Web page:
Today’s Courier Herald Column:
I was a little bored yesterday evening and I decided to weigh in on a Georgia legislator’s Facebook page regarding traffic congestion in suburban Atlanta. I should know better, but I also know better than to slow down and look at car accidents on the side of the road as I pass them too. Sometimes you just can’t help yourself, despite the fact that you know you’re going to see things you probably wish you hadn’t.
The topic quickly centered on the new toll HOT lanes, where an existing lane that was previously used for cars with 2 or more passengers now requires a “Peach Pass” transponder and either 3 or more occupants of the vehicle or a toll. There were surprisingly more people accepting of the setup than I would have imagined, giving in to the idea that “something has to be done.” Others, not surprisingly, were adamantly against the idea. The thread ended, last I checked, with a claim that HOT lanes were immoral. That’s right, immoral.
And that’s really how all arguments should end. It in no way means the person who invokes morality is on his side is right. Instead, it indicates you are wasting your time. You are arguing with someone who has shut down. You are arguing with someone that cannot defend their premise with facts. Thus, they will cloak their argument with self-rightousness to indicate that they are on the side of the divine, and any opposition is blasphemy or heresy.
A Barton Hinkle has an excellent essay first published in the Richmond Times-Dispatch and available online at Reason.com titled “The Wrong Side Absolutely Must Not Win.” In it, he satirizes the same logic that too many of us have adopted regarding our partisan allegiances. An example:
“I will admit the candidates for My Side do make occasional blunders. These usually happen at the end of exhausting 19-hour days and are perfectly understandable. Our leaders are only human, after all. Nevertheless, the Other Side inevitably makes a big fat deal out of these trivial gaffes, while completely ignoring its own candidates’ incredibly thoughtless and stupid remarks – remarks that reveal the Other Side’s true nature, which is genuinely frightening.”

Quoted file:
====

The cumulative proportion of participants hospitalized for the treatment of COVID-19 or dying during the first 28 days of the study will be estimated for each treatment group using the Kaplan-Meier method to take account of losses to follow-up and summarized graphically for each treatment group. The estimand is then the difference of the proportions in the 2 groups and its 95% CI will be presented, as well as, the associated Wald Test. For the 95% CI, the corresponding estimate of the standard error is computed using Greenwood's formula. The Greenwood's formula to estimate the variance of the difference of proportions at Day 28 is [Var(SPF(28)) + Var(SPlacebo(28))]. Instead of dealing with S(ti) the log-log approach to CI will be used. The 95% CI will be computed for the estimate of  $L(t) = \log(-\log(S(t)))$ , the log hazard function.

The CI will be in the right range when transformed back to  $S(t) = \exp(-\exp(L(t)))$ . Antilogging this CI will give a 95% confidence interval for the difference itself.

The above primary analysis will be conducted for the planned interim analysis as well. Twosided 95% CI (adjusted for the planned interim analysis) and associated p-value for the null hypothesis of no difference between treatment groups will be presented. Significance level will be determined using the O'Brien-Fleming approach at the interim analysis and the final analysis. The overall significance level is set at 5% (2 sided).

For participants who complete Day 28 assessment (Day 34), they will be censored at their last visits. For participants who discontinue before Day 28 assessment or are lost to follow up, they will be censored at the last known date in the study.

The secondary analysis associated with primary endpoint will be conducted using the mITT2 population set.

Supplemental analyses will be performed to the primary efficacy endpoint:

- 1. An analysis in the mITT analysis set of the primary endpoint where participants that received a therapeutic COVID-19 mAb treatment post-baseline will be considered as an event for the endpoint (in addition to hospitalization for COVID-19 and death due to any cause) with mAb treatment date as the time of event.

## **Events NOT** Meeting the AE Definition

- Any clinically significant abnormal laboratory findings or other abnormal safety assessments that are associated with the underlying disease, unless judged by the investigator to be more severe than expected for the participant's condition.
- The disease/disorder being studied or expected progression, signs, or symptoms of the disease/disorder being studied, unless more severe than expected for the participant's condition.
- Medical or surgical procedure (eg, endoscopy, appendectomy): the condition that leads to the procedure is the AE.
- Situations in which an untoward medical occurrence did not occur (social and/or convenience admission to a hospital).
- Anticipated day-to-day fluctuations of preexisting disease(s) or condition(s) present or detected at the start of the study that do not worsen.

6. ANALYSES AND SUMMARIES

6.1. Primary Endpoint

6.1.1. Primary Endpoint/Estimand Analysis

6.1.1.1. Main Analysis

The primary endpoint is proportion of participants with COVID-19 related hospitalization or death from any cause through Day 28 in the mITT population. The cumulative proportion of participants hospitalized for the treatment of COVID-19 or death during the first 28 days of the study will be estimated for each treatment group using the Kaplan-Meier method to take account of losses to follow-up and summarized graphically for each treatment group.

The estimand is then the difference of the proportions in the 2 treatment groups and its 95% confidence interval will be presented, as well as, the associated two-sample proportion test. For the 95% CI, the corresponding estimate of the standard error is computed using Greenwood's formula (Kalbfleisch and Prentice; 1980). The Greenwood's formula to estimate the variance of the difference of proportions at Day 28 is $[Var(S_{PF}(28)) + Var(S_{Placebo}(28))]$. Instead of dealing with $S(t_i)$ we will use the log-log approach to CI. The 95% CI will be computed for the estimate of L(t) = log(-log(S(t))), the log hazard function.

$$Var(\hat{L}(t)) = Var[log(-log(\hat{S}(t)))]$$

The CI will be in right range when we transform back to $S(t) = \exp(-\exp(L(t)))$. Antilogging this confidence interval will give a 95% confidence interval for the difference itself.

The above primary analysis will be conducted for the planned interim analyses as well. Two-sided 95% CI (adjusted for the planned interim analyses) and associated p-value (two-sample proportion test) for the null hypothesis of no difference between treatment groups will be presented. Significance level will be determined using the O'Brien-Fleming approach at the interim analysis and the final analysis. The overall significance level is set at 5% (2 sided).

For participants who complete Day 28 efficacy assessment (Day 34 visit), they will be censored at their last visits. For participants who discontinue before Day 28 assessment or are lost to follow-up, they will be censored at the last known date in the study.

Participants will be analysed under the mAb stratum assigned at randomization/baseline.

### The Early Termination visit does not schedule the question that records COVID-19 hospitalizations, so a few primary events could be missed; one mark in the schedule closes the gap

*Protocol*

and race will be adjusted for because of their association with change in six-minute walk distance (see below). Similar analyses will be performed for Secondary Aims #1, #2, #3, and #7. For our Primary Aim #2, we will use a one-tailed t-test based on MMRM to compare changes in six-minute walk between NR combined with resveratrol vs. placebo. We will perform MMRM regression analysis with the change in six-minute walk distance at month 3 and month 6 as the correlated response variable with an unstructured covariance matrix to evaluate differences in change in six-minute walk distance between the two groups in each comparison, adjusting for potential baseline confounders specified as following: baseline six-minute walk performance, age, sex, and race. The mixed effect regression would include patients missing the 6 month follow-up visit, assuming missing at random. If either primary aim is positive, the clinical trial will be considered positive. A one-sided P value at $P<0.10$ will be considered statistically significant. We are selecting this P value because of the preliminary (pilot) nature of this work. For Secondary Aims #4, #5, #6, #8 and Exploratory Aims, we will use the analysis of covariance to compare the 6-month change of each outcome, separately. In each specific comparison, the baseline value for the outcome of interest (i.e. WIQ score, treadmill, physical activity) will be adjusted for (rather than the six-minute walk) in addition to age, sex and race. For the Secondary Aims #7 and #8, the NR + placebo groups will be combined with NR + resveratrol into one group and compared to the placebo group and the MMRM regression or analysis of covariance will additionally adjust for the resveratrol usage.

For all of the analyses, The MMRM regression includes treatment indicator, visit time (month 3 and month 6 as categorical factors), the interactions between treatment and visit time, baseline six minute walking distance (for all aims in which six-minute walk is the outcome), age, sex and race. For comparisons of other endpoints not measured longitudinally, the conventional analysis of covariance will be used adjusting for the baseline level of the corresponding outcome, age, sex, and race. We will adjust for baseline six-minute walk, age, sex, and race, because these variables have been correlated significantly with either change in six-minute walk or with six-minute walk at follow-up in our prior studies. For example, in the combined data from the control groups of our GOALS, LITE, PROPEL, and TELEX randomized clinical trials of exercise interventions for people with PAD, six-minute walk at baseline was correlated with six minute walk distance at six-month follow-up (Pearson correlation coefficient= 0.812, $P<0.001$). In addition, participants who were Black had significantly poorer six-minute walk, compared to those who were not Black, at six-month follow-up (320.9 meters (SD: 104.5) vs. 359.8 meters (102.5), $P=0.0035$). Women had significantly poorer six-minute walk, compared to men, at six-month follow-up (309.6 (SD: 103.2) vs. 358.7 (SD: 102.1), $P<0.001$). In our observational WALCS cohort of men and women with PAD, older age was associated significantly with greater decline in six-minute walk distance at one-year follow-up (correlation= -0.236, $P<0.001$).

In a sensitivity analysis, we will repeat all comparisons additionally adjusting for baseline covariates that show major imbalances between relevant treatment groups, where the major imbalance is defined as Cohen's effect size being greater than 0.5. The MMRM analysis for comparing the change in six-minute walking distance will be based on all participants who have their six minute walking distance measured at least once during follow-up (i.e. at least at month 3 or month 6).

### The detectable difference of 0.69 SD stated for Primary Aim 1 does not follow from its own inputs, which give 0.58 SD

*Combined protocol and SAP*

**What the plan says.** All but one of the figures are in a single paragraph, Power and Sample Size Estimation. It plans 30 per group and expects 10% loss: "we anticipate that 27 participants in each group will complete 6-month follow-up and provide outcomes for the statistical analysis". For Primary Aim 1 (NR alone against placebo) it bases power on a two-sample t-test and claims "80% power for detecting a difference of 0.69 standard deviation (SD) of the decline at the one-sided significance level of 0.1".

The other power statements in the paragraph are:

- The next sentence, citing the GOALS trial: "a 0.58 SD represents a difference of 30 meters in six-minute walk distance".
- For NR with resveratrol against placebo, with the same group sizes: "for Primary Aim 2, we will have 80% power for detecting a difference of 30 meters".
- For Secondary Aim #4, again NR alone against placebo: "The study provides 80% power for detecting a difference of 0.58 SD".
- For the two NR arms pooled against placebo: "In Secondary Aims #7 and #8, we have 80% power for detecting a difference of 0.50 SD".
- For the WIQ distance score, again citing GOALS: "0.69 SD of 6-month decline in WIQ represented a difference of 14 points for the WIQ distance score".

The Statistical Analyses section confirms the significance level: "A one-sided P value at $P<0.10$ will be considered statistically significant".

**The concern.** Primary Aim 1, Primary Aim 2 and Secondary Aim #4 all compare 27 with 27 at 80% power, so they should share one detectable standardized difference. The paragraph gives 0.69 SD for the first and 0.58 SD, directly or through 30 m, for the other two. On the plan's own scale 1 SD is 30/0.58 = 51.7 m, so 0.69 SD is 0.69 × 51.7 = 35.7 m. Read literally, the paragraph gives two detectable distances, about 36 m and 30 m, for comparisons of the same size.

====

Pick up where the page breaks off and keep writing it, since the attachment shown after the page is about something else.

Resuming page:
Hinkle explores common refrains that we hear during campaigns where we, as loyal supports, provide a crutch to our candidates that make mistakes or produce intellectually empty arguments, and cry victimization when our candidates are attacked. Reason, a Libertarian organization, enjoys watching the two major parties use the same arguments for or against candidates, each side knowing that it’s OK because they and their candidates are on the side of righteousness, fighting those on the other side who are evil.
There clearly is right and wrong, good and bad, just and evil embedded in today’s politics. It is also true that you can find examples of each on any side of virtually any argument.
As our politics has become more divided, more and more are retreating to the political argument that our side is good, their side is bad, and our side must triumph for reasons of moral, spiritual, or ethical justice. While sometimes this may be true, it is not an effective way to persuade others to your side, nor to find common ground.
Instead, it is merely a way to shut down discussion, unnecessarily offend the other side, and ensure that progress will not be made.
Politics is the art of what is possible. It involves some level of exchange of ideas and some attempt to find a common ground of mutual understanding.
Today’s process, however, involves primaries where each party’s base are subjected to loyalty and purity tests. Candidates are held to strict allegiance to ideology, and must be able to articulate why our ideology is good, the others is evil, and that we will fight them to our last breath.
And thus, we elect members of our side. They fight the other side. And it is, for all of us, a great show.
Meanwhile, government goes on about its business; Unfettered, unchanged, and oblivious to our certainties that our philosophies have divine preference over those who oppose us.